Chapter 24. Module Packages
So far, when weâve imported modules, weâve been loading files. This represents typical module usage, and itâs probably the technique youâll use for most imports youâll code early on in your Python career. However, the module import story is a bit richer than I have thus far implied.
In addition to a module name, an import can name a directory path. A directory of Python code is said to be a package, so such imports are known as package imports. In effect, a package import turns a directory on your computer into another Python namespace, with attributes corresponding to the subdirectories and module files that the directory contains.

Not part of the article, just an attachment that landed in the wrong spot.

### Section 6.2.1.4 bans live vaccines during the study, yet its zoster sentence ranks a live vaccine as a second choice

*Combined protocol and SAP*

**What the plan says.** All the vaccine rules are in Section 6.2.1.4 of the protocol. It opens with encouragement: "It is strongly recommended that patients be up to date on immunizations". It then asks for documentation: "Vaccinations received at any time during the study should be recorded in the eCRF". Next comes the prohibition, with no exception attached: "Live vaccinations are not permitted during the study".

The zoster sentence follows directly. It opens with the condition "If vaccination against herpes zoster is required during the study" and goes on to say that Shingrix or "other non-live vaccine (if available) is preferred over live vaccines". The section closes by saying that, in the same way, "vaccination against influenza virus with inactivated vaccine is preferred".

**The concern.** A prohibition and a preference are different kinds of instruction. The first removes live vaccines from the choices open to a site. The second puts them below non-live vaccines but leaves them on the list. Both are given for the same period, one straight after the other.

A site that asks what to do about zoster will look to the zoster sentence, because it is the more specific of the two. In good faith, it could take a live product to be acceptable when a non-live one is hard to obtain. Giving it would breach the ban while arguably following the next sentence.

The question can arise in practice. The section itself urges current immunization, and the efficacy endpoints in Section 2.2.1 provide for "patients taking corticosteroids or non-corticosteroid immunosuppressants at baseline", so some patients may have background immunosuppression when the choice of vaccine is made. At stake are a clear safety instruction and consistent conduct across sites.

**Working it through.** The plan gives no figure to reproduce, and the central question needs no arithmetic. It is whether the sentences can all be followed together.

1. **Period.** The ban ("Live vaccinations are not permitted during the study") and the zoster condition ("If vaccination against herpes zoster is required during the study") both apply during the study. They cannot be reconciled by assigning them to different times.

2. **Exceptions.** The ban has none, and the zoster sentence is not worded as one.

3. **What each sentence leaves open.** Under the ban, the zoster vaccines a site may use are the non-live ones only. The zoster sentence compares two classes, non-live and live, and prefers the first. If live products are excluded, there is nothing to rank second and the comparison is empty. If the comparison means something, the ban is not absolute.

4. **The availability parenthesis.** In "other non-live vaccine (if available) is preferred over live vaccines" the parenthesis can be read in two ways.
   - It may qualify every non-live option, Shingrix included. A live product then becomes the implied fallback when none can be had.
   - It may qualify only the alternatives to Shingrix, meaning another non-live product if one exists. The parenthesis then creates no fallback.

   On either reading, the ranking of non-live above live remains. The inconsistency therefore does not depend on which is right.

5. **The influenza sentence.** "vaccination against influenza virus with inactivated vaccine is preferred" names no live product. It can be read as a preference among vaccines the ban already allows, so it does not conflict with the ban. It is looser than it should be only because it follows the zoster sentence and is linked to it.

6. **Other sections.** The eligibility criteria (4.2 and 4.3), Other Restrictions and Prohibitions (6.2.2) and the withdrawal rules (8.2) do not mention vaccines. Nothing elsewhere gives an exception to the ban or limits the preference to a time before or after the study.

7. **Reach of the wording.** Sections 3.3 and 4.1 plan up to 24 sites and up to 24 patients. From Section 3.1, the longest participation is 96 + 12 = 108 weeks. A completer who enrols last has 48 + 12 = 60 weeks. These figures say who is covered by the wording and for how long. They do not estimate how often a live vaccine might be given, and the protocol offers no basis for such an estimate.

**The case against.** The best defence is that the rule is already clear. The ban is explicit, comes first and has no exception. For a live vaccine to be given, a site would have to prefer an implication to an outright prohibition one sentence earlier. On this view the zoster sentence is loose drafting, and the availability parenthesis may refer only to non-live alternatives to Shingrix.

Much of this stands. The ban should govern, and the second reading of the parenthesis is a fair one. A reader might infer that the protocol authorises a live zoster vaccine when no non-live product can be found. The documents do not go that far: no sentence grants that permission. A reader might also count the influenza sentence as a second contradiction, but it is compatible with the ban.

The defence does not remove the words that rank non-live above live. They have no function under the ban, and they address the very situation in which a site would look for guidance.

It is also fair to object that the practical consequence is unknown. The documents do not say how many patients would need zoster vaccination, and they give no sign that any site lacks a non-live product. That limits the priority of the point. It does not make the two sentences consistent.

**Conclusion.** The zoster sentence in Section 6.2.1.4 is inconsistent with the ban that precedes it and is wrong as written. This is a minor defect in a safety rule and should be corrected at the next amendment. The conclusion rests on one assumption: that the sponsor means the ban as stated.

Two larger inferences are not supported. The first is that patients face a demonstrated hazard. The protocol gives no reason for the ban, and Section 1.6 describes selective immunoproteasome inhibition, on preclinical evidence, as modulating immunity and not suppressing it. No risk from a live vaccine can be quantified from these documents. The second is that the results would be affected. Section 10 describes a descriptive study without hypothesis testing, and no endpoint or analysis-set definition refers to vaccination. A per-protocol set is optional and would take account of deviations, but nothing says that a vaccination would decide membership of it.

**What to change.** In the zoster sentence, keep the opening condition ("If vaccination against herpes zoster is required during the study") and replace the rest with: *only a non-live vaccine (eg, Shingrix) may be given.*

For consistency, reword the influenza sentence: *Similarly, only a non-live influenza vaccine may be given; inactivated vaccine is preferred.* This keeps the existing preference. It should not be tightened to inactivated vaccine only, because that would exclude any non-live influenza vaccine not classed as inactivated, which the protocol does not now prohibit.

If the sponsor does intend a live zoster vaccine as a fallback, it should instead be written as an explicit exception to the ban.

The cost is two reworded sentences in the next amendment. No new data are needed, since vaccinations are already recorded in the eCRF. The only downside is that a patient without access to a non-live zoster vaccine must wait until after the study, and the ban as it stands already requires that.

This is a somewhat advanced feature, but the hierarchy it provides turns out to be handy for organizing the files in a large system and tends to simplify module search path settings. As weâll see, package imports are also sometimes required to resolve import ambiguities when multiple program files of the same name are installed on a single machine.
Because it is relevant to code in packages only, weâll also
introduce Pythonâs recent relative imports model
and syntax here. As weâll see, this model modifies search paths in 3.X,
and extends the
for imports within packages in both 2.X and 3.X. This model can make such
intrapackage imports more explicit and succinct, but comes with some
tradeoffs that can impact your programs.
Finally, for readers using Python 3.3 and later, its new namespace package ...
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